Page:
John Turnage, petitioner, Appellant, vs. State of Minnesota, Respondent.

Annotate this Case
Download PDF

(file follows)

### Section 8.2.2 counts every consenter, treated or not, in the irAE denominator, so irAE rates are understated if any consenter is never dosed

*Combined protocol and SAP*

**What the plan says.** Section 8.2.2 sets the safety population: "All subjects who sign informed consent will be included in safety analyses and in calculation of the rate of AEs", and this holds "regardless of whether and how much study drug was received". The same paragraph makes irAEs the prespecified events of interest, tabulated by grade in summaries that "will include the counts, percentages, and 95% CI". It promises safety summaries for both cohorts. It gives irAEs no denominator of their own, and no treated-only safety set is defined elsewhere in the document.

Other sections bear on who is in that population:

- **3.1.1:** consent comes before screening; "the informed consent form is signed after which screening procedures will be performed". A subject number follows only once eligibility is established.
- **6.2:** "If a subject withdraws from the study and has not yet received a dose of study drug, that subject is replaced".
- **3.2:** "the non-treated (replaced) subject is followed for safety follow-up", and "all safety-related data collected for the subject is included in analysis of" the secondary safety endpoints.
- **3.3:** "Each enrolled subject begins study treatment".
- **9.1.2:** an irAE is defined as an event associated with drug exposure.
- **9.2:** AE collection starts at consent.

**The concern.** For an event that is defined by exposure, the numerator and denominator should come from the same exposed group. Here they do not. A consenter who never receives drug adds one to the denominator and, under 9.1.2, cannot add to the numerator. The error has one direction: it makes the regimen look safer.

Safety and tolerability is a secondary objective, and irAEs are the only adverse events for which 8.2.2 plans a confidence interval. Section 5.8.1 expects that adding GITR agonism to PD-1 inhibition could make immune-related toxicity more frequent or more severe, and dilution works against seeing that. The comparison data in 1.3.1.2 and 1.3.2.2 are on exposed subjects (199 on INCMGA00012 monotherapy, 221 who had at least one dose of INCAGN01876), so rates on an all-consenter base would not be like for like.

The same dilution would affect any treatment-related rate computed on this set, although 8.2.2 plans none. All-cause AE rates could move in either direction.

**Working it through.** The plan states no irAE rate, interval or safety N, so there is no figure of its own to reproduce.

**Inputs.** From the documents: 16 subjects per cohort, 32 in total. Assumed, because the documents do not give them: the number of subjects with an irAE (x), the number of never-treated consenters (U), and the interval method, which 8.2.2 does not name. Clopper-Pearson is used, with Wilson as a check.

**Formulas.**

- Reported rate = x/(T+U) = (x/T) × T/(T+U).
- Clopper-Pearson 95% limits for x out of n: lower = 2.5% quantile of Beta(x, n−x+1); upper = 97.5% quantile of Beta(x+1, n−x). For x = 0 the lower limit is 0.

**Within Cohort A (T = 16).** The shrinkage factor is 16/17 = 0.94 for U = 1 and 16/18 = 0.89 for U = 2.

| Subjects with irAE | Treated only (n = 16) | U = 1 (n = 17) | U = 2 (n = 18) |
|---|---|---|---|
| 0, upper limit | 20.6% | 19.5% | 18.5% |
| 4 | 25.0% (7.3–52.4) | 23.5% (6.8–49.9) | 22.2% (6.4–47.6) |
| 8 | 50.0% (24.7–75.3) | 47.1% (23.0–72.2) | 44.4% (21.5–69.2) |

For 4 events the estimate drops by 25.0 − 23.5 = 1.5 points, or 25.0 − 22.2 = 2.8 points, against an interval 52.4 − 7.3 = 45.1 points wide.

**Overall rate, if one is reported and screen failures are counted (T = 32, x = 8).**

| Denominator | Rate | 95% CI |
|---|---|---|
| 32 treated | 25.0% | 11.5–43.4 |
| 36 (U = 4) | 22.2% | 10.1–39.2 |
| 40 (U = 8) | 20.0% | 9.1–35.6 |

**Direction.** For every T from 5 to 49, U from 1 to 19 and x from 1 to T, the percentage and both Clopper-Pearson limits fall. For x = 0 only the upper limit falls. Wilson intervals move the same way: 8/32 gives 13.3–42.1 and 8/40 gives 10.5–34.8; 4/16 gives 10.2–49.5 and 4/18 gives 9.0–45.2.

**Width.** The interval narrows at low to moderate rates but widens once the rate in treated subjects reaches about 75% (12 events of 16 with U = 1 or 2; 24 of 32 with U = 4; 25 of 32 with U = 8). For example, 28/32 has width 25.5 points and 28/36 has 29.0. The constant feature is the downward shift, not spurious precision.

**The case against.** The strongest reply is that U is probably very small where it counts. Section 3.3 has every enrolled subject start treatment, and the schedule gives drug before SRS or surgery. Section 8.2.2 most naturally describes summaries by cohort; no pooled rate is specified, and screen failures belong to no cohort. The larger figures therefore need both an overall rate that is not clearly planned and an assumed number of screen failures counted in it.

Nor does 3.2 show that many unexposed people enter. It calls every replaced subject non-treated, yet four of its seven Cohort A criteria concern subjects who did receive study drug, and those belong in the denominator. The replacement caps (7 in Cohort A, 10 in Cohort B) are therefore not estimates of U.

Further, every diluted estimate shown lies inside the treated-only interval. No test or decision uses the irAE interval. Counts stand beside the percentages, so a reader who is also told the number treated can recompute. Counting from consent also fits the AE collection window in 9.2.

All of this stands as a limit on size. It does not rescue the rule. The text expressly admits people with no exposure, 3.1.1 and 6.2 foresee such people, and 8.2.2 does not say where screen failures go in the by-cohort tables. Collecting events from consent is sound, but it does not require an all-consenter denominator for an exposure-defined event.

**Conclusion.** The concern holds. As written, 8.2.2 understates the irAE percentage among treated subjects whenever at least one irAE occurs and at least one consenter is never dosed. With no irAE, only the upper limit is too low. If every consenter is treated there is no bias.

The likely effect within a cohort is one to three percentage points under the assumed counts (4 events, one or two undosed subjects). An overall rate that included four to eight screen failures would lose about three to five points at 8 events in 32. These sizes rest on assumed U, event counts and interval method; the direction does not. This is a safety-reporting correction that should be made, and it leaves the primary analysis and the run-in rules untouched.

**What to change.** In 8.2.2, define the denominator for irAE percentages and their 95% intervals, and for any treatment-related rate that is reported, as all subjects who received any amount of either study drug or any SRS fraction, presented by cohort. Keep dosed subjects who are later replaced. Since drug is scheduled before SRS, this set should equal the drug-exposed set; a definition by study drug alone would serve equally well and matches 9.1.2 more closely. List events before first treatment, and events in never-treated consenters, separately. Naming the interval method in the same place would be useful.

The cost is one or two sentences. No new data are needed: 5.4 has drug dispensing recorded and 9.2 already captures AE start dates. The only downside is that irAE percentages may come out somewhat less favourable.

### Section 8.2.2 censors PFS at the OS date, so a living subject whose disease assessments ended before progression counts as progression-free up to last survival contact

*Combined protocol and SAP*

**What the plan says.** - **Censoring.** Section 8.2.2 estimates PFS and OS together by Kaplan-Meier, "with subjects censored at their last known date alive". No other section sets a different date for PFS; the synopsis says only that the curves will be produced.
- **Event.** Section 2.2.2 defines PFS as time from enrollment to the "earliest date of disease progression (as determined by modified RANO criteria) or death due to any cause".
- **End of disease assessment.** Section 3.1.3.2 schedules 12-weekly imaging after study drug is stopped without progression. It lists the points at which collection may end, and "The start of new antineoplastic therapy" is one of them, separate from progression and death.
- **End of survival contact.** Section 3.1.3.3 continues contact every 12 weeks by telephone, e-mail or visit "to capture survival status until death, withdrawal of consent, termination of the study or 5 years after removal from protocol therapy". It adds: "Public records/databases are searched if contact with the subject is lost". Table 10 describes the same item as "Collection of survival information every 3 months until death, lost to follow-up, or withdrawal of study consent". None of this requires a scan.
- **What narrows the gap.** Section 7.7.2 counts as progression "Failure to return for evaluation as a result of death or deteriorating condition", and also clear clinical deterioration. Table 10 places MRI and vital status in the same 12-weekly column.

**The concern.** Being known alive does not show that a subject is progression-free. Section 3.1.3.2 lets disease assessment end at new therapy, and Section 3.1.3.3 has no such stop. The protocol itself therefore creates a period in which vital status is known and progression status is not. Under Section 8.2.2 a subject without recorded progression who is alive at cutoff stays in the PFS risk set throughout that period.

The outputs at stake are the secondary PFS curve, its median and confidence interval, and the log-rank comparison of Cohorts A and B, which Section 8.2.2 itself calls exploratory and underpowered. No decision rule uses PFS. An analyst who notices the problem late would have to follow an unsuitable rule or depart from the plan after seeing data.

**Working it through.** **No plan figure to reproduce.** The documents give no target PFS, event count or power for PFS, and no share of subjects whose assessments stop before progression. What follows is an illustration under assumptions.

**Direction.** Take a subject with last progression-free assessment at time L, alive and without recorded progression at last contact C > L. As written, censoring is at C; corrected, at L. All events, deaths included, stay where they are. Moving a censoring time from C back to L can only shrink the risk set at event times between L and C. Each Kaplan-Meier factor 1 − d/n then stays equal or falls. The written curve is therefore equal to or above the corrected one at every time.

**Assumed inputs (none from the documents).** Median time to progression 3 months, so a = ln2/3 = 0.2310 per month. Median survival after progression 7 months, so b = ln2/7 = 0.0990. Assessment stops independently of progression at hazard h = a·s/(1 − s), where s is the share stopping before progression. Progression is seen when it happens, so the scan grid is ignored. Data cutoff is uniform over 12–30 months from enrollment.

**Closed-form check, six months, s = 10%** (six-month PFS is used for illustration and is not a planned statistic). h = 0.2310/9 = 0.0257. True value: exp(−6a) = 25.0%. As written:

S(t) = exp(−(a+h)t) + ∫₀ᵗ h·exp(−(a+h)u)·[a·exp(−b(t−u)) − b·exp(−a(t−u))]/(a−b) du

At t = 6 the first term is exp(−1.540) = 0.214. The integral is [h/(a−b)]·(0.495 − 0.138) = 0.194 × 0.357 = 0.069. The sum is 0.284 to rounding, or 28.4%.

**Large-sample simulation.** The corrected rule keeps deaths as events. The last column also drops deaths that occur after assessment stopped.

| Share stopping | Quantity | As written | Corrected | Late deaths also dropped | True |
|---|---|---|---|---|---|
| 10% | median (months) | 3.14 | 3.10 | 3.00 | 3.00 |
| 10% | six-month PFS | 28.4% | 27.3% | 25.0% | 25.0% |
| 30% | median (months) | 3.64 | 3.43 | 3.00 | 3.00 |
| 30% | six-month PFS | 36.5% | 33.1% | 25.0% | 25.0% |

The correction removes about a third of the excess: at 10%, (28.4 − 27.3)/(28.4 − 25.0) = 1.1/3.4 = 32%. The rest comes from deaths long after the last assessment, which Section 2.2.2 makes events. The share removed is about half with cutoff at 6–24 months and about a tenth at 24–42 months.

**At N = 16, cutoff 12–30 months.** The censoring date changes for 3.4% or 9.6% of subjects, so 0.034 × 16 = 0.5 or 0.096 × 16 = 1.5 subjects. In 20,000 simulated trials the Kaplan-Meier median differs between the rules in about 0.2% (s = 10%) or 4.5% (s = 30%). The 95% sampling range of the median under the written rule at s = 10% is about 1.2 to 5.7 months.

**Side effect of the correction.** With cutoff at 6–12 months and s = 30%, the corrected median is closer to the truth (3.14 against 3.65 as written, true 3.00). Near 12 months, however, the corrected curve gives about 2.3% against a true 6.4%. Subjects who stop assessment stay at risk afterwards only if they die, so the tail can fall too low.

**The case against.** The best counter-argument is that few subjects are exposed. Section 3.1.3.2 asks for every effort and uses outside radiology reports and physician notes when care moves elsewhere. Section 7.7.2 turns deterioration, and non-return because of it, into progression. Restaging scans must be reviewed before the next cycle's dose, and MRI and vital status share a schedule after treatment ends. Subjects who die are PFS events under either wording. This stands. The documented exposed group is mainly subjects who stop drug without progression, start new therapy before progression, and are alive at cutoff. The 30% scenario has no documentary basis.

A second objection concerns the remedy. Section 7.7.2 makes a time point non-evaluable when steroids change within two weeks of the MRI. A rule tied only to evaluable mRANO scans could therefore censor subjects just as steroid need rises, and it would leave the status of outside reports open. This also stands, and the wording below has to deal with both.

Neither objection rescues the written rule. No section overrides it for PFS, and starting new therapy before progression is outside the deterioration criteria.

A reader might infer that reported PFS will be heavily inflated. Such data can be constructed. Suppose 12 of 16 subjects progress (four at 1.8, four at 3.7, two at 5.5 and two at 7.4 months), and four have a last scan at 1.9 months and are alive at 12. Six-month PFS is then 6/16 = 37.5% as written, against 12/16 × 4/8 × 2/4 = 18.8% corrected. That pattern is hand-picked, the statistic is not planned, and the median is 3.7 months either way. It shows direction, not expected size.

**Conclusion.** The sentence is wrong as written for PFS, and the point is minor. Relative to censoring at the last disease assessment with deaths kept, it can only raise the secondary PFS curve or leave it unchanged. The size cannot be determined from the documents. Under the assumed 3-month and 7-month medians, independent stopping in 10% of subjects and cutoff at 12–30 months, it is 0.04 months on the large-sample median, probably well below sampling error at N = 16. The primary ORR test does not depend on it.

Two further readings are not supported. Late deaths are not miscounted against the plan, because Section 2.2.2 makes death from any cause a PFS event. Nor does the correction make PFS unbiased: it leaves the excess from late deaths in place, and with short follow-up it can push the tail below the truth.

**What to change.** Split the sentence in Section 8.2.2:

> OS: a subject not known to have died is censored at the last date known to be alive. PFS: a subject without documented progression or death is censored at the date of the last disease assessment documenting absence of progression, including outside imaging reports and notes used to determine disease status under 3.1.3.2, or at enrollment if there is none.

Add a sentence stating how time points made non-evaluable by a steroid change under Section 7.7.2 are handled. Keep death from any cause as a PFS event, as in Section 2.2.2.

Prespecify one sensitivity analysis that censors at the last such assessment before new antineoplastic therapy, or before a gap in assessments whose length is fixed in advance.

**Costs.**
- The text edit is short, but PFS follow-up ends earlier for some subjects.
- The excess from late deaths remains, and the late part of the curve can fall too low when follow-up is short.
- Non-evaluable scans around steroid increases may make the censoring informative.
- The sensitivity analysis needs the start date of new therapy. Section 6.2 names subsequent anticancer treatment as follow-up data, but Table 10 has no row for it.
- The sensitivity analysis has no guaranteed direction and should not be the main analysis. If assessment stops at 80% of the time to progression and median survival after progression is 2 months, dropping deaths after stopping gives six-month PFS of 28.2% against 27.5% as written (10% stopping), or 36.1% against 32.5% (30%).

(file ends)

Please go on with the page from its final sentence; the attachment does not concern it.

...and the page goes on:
This opinion will be unpublished and may not be cited except as provided by Minn. Stat. § 480A.08, subd. 3 (2010). STATE OF MINNESOTA IN COURT OF APPEALS A10-1007 John Turnage, petitioner, Appellant, vs. State of Minnesota, Respondent. Filed January 11, 2011 Affirmed Klaphake, Judge Hennepin County District Court File No. 27-CR-00-028939 David W. Merchant, Chief Appellate Public Defender, Michael W. Kunkel, Assistant Public Defender, St. Paul, Minnesota (for appellant) Lori Swanson, Attorney General, St. Paul, Minnesota; and Michael O. Freeman, Hennepin County Attorney, Linda M. Freyer, Assistant County Attorney, Minneapolis, Minnesota (for respondent) Considered and decided by Connolly, Presiding Judge; Klaphake, Judge; and Halbrooks, Judge. UNPUBLISHED OPINION KLAPHAKE, Judge In 2000, appellant John Turnage pleaded guilty to attempted second-degree assault in violation of Minn. Stat. §§ 609.222, subd. 1, .17 (1998), for his role in attacking and beating a co-worker. In 2009, appellant sought postconviction relief, claiming that he received ineffective assistance of counsel because his attorney failed to pursue an insanity defense. The postconviction court rejected appellant s claim because it determined that it was untimely and lacked merit. We affirm because appellant s claim is without merit. DECISION In a postconviction appeal, this court reviews the postconviction court s decision for an abuse of discretion, upholding factual determinations if they are supported by sufficient evidence and reviewing issues of law de novo. Moua v. State, 778 N.W.2d 286, 288 (Minn. 2010). The district court found that appellant did not show that his counsel s performance was ineffective because his counsel failed to pursue an insanity defense. The court s memorandum attached to its order states, Defense counsel was aware of [appellant s] mental deficiencies and explored various options with [appellant] prior to the plea and sentencing hearing. The court concluded that appellant s ineffective assistance of counsel claim was manifestly contradicted by the record in this case. Defense counsel went over [appellant s] rights, possible legal strategies, and addressed [appellant s] mental deficiencies. The record includes ample support for the district court s decision to reject appellant s claim on the merits. In May 2000, consistent with Minn. R. Crim. P. 20, the district court ordered appellant to submit to an examination to determine his mental competency to proceed to trial. The court required the evaluating psychologist to prepare a written report following the examination, including giving an opinion whether, 2 because of mental illness or deficiency, [appellant] at the time of the commission of the offense charged was laboring under such a defect of reason as not to know the nature of the act constituting the offense with which [he] is charged or that it was wrong. The district court register of actions shows that Dr. Carl Malmquist thereafter filed a report pertaining to appellant. The district court record also includes a contemporaneous psychological evaluation made by Dr. Fred Ninonuevo dated January 10, 2000, in regard to another criminal matter. Dr. Ninonuevo s report does not discuss whether appellant suffered from a mental illness or deficiency at the time of that crime, but it does state that appellant is mildly retarded (I.Q. between 55-70), that he is cannabis dependent, and that he has a personality disorder with schizotypal and/or schizoid features. It is clear from this record that appellant was found mentally competent to stand trial. Further, at appellant s plea hearing, he made the following statements regarding his mental condition and his attorney s diligence in investigating his mental condition: Q. A. Q. A. Q. A. Q. A. Q. A. Q. A. Now, are you satisfied with how I ve represented you in this matter? Yes. And have you had sufficient time to talk to me Yes. -- about the facts of this case? Yes. Have you had time to talk to me and do you think you understand the possible defenses that we Yes. -- would assert at trial? Yes. And you re satisfied with the way I ve represented you in this matter? Yes. 3 Q. A. Q. A. Q. A. Q. A. Q. A. Q. A. Q. A. Q. A. Q. A. Q. A. Q. A. Q. A. Q. A. Q. Okay. Now Mr. Turnage, I m directing your attention to item No. 7 on this petition. You have in fact been treated by a psychiatrist or other person for a nervous mental condition, correct? Yes. Now, depending on which psychiatrist you rely on, they have told us that you are you suffer from various maladies, correct? Yes. Now, we talked about that fact that sometimes you hear voices, right? Yes. And we had Dr. Malmquist examine you, correct? Yes. And you told him about that, right? Yes. And we talked a lot about that, right? Yes. And we had Dr. Seymour Gross see you just the other day, correct? Yes. And he s from Pilot Mental Health Center? Yes. And he had kind of a different idea of what s going on in your life, right? Yes. Now, you understand that the Judge needs to understand that your mental illness does not get in the way getting in the way of you being able to make a voluntary decision, that means your own decision, on what s best for you in this case. That s correct. Understand? Yes. We talked a lot about that, right? Yes. And that s one of the things that we saw the doctors about, right? Yes. Okay. Do you think that anything that s going on in your life right now, the stress of the situation, these voices or anything or anything else that s going on in 4 A. your life is getting in the way of you being able to make a good decision for John Turnage today? No. Based on this record, we conclude that appellant cannot meet the legal standards to show either that his mental condition constituted legal insanity, or that his attorney ineffectively represented him because he either failed to investigate appellant s mental condition or failed to assert an insanity defense. The insanity defense must be proved by showing that the offender, at the time of the crime, was laboring under such a defect of reason [due to mental illness or deficiency] as not to know the nature of the act, or that it was wrong. Minn. Stat. § 611.026 (2010); see Bruestle v. State, 719 N.W.2d 698, 701 n.2 (Minn. 2006) (requiring those claiming insanity defense to prove that, at the time of the offense, they were laboring under such a defect of reason, from [a mental illness or deficiency], as not to know the nature of the act, or that it was wrong ). The law recognizes no degree of insanity on one side are the legally sane, on the other side are the legally insane. State v. Bouwman, 328 N.W.2d 703, 706 (Minn. 1982). Here, appellant was found competent to stand trial. With regard to his mental capacity, appellant merely showed that he is mildly retarded and has a personality disorder. While such conditions may be construed as mental infirmity, they do not prove that appellant was legally insane at the time of the offense. For this reason, appellant s attorney did not provide ineffective assistance of counsel by failing to pursue this defense. See Bruestle, 719 N.W.2d at 705 (concluding that postconviction court did not abuse its discretion in denying postconviction petition without a hearing when petitioner offered no evidence to show that trial counsel was ineffective because of failure to pursue 5 a Rule 20 argument ); Cuypers v. State, 711 N.W.2d 100, 105 (Minn. 2006) (rejecting postconviction petitioner s claim of diminished capacity because that defense is not approved in Minnesota and because medical evaluations concluding petitioner was competent to stand trial showed no grounds upon which to interpose a diminished capacity defense ); see also Voorhees v. State, 627 N.W.2d 642, 649 (Minn. 2001) (stating that ineffective assistance of counsel claim requires proponent to prove that counsel s performance fell below reasonable standard and that result would have been different without defective performance); State v. Brocks, 587 N.W.2d 37, 43 (Minn. 1998) (stating that differences over trial strategy will not generally demonstrate ineffective assistance of counsel). To the extent that appellant also claimed that his attorney failed to investigate his mental condition, the record also contradicts this claim as it shows that appellant was ordered to submit to a rule 20 evaluation and that his counsel explored the parameters of his mental condition. Because we reach the issue raised by appellant on the merits, we decline to address the state s claim that the postconviction claim is untimely. Affirmed. 6